Miranda Campbell revisits an old debate about art and artists in society with a post-modern, digital, platform-capitalistic twist...

Innovators are killing us: Instead of reinventing housing or transit, they bring us companies like Airbnb and Uber

As scholar Paul Erickson has pointed out, innovation transforms processes and leaves structures intact. Thus, instead of reinventing housing or transit, “innovators” mostly develop new processes to monetize the dysfunctional housing and transit we already have, via companies like Airbnb and Uber.
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The discourse of innovation celebrates creativity, but just as another form of capital; it aims for the mystery of spiritual life, but summons only its reverence for authority; and it lionizes collaboration, but only for profit. In other words: Beware false prophets.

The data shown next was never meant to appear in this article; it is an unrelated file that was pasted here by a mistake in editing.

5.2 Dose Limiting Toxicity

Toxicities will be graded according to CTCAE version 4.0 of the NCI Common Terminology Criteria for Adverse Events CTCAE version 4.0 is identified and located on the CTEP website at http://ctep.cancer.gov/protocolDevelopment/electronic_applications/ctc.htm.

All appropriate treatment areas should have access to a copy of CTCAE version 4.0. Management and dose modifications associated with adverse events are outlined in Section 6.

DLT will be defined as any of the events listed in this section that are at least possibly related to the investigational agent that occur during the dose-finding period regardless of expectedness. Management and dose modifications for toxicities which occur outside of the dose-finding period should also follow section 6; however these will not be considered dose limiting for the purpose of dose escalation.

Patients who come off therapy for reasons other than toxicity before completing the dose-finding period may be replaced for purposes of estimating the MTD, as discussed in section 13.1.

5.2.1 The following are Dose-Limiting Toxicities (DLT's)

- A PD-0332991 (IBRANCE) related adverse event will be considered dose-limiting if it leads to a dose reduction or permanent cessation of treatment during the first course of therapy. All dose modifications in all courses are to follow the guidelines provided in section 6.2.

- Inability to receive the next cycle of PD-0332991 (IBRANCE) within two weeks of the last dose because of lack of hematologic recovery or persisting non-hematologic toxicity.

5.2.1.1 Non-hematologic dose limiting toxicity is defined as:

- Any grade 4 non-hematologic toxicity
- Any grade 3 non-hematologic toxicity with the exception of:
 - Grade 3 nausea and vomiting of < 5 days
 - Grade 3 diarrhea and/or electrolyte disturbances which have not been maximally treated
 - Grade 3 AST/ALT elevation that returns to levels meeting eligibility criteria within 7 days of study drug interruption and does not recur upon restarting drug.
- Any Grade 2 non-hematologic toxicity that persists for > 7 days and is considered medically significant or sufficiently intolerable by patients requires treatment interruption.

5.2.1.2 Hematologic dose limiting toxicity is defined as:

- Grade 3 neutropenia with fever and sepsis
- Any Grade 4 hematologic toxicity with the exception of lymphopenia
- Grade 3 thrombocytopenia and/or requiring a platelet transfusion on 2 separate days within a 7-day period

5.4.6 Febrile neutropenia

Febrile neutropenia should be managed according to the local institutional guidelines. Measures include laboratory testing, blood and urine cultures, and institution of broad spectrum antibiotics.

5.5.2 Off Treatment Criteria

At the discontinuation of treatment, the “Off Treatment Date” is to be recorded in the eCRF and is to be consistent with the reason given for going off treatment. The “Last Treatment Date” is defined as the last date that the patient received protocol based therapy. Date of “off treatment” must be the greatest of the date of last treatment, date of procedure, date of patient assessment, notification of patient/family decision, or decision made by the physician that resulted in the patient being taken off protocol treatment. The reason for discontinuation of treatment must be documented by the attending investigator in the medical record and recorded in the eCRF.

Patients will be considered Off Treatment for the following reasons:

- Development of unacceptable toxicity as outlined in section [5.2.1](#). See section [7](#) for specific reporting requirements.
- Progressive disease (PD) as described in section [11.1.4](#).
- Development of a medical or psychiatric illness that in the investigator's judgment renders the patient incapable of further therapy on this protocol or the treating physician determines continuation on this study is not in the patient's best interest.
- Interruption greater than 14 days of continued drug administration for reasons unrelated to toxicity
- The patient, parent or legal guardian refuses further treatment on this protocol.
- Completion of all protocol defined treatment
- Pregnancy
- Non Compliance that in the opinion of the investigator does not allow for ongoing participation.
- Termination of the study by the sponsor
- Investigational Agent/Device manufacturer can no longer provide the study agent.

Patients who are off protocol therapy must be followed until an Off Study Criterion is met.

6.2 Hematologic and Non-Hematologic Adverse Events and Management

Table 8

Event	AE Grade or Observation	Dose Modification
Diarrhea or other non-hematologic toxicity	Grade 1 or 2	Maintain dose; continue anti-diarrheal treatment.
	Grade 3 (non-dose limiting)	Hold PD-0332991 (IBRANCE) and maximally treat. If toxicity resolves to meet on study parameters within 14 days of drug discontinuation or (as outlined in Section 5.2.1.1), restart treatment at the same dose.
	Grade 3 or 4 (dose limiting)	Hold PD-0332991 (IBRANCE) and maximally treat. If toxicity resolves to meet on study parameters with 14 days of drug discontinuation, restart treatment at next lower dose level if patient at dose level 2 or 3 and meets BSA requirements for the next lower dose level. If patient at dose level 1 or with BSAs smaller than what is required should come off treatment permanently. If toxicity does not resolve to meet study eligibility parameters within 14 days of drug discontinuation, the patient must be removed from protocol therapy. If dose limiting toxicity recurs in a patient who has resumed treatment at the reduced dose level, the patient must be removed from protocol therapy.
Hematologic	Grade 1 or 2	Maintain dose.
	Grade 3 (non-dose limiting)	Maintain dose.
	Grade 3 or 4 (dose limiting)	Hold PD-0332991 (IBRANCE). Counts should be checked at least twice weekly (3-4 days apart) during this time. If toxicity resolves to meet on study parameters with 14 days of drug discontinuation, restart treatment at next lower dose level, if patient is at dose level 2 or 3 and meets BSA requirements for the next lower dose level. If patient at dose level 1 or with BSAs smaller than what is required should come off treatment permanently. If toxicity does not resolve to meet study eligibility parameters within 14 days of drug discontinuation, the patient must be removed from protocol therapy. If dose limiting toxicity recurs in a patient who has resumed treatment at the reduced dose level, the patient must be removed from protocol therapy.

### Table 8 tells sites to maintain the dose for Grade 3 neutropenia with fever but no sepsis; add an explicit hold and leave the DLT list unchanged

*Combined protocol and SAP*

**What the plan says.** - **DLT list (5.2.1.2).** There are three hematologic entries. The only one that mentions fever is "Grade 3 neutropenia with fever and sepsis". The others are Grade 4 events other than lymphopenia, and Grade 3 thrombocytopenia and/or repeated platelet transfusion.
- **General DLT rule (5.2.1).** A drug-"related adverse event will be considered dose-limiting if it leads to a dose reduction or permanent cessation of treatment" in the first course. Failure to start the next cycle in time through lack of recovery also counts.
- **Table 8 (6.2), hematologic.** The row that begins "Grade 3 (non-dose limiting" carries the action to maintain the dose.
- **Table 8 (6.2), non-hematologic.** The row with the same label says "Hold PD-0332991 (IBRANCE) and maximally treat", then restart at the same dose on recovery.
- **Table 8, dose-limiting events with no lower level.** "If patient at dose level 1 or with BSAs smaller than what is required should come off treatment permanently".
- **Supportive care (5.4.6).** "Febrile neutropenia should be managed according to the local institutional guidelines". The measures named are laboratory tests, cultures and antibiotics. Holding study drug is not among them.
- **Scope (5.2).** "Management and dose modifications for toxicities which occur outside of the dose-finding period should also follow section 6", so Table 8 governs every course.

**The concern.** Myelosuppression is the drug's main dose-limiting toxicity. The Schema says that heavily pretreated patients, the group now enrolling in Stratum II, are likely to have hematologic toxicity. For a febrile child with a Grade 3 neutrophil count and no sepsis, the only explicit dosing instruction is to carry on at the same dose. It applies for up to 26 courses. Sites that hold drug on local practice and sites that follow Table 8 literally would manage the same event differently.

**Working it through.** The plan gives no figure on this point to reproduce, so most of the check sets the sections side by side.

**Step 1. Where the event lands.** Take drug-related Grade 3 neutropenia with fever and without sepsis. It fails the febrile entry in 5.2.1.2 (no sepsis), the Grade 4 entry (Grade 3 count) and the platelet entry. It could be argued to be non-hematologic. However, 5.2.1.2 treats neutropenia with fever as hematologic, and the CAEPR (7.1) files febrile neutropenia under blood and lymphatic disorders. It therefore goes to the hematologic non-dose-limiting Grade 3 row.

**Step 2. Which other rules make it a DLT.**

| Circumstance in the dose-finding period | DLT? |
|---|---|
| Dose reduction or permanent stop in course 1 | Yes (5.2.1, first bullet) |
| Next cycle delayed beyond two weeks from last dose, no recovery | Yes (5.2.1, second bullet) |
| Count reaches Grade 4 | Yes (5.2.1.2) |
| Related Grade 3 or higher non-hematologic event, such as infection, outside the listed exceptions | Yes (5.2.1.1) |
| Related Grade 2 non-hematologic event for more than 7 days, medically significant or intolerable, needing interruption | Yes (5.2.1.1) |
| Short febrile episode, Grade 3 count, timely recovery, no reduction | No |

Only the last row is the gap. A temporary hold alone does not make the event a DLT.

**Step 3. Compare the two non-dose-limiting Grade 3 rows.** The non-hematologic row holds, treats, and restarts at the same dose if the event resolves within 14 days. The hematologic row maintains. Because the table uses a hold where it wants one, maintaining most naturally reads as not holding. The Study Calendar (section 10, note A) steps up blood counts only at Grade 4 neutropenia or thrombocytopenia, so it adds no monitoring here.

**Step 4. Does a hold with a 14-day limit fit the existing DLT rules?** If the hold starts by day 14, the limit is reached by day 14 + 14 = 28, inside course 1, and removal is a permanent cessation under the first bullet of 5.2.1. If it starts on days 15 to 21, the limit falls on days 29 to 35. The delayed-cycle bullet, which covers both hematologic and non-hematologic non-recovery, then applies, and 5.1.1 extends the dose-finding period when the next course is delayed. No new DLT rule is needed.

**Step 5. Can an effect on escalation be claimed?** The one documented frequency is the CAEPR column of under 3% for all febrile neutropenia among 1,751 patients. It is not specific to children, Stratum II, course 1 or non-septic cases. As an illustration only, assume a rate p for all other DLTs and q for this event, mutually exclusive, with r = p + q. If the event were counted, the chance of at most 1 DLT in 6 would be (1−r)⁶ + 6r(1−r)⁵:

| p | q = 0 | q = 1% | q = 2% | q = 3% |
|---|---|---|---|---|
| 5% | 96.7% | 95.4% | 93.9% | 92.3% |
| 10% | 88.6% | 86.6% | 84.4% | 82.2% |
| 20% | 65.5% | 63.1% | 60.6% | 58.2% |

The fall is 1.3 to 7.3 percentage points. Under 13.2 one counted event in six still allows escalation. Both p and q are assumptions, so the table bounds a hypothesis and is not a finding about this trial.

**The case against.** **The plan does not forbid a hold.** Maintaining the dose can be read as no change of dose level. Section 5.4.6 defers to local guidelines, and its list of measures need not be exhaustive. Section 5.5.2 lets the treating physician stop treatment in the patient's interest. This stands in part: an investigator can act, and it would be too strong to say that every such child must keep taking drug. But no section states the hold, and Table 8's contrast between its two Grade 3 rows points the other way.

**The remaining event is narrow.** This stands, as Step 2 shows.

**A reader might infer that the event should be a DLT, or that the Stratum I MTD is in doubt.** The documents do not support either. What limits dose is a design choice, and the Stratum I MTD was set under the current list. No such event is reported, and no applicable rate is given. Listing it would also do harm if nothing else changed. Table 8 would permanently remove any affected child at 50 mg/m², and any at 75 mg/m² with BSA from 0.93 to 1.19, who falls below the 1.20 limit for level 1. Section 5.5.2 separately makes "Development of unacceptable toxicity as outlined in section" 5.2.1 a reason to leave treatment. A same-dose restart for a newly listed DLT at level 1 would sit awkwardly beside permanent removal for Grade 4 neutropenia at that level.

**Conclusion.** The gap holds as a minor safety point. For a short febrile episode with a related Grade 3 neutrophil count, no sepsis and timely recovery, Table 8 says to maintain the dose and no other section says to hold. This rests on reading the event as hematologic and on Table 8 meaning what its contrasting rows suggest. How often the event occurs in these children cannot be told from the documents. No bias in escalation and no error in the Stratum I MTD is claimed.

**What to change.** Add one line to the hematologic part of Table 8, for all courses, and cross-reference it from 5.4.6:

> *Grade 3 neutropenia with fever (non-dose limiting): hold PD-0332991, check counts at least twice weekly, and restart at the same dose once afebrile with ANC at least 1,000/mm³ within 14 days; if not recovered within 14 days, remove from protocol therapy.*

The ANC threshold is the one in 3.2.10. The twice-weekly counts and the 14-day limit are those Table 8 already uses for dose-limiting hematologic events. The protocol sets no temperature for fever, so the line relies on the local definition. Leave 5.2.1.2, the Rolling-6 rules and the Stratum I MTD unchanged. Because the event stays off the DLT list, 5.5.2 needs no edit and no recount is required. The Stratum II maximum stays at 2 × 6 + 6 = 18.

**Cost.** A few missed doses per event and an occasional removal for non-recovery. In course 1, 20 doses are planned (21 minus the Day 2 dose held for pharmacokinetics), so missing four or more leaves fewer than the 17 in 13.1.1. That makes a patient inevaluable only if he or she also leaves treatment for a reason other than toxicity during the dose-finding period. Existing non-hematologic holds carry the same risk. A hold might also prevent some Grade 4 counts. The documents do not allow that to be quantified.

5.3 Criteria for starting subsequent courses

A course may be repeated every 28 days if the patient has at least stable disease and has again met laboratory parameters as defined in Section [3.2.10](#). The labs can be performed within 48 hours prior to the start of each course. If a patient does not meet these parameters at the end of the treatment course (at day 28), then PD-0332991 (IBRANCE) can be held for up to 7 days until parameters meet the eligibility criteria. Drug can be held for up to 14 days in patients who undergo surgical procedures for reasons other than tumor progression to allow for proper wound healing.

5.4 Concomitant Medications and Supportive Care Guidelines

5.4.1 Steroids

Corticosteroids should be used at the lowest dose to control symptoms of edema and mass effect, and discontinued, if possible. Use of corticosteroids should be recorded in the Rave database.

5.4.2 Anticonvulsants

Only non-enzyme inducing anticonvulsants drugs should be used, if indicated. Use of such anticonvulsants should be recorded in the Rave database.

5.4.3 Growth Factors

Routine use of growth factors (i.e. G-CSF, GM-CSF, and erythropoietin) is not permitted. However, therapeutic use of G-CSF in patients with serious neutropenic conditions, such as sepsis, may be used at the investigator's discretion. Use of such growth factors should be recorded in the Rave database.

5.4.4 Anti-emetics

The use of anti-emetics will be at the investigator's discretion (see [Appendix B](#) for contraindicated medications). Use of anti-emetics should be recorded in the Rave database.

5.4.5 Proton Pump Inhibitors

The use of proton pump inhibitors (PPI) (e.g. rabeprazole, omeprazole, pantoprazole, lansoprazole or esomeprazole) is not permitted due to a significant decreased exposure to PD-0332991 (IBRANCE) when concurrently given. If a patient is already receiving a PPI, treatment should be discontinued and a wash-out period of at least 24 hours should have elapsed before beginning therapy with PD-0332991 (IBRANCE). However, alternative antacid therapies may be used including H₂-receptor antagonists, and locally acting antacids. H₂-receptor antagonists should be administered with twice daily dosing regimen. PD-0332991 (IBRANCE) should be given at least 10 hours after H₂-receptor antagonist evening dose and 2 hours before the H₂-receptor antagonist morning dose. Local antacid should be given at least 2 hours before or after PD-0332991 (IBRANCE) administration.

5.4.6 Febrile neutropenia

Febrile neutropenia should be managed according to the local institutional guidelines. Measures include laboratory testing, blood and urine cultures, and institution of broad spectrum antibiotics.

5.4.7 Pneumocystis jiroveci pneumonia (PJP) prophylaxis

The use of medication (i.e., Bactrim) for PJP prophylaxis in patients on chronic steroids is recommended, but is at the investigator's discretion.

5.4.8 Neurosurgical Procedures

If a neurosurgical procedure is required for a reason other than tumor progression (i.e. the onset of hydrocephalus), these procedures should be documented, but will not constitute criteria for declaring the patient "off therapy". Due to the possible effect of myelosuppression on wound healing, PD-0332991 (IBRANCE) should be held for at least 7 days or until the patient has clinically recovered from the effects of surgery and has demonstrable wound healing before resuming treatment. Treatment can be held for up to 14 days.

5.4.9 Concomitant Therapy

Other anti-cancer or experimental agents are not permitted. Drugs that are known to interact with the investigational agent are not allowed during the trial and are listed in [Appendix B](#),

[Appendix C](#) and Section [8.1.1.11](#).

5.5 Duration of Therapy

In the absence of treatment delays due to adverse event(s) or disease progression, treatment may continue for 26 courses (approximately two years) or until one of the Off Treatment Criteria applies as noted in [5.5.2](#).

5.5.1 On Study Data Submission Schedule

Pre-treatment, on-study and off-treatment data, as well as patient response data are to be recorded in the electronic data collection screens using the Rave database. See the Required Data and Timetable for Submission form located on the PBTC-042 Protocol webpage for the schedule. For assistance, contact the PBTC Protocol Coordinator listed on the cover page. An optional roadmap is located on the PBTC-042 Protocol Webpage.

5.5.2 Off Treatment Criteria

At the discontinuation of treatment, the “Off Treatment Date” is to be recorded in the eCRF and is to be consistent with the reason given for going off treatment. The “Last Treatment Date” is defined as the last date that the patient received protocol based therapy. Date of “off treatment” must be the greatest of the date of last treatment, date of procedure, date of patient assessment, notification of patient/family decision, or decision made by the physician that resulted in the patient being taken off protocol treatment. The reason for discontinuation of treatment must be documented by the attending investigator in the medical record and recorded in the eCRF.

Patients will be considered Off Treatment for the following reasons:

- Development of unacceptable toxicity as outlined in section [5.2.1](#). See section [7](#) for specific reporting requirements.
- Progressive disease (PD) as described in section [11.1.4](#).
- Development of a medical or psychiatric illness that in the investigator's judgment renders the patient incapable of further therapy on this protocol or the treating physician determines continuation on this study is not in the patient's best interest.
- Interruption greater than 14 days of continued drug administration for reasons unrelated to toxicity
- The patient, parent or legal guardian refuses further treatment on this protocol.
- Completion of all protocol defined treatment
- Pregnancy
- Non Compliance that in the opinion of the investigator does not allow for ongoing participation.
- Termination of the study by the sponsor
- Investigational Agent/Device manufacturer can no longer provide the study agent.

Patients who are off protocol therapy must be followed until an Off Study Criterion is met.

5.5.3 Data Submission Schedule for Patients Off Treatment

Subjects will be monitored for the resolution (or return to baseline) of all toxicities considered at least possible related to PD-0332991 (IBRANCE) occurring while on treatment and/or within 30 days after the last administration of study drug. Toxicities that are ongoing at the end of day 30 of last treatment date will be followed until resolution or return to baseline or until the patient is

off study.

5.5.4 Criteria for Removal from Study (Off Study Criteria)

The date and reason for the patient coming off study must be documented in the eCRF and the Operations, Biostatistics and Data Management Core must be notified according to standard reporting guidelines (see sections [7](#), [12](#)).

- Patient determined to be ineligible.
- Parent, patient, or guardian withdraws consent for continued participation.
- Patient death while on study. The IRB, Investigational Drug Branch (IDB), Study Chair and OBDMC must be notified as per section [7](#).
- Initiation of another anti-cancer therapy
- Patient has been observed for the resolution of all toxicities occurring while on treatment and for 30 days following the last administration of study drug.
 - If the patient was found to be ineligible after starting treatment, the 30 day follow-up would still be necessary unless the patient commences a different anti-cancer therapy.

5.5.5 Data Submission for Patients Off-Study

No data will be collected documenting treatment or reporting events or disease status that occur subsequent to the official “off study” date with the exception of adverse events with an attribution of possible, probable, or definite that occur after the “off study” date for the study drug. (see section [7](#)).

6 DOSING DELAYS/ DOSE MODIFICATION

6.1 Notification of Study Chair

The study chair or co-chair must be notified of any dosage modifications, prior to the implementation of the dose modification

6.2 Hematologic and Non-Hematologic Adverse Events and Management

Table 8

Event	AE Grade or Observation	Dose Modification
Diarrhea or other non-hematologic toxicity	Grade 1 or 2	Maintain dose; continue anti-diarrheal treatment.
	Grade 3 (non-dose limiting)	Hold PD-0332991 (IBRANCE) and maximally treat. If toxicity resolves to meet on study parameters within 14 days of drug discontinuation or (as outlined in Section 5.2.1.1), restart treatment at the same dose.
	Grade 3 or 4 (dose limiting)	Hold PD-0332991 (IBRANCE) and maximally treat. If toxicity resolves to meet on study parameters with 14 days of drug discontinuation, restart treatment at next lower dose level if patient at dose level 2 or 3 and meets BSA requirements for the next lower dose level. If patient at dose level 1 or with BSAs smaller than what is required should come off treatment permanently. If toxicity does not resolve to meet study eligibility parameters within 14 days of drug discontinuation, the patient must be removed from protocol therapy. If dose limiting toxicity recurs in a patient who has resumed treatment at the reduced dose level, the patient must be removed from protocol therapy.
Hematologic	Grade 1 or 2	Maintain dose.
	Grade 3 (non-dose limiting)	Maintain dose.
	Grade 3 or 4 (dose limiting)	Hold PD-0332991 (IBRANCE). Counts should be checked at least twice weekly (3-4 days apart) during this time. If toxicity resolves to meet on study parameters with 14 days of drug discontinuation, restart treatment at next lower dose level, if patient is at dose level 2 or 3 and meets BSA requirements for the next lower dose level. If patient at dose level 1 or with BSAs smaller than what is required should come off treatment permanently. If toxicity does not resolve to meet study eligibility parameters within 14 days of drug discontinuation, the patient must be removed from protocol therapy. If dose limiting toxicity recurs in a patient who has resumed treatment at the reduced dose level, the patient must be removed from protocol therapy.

John Patrick Leary adds to the growing debate on how 'disruption' and 'innovation' can lead to social change rather than platform capitalism.

The cult of Vice

For Vice, anything that detracts from its authenticity may not just be an unfortunate bit of press but a strike at the very foundation of its credibility as a company. Right now, the company is thriving: a multibillion-dollar enterprise that continues to be described as “swashbuckling” and “edgy.” That is the irony, and the tension, of Vice. To sustain its appearance of being the genuine article—among employees, viewers, investors, and the media—it needs to be both rebellious and dependable, to have the credibility of The New York Times with the posture of a drinking buddy. Vice must balance these often contradictory qualities as the company strides toward its future as a bona fide media giant.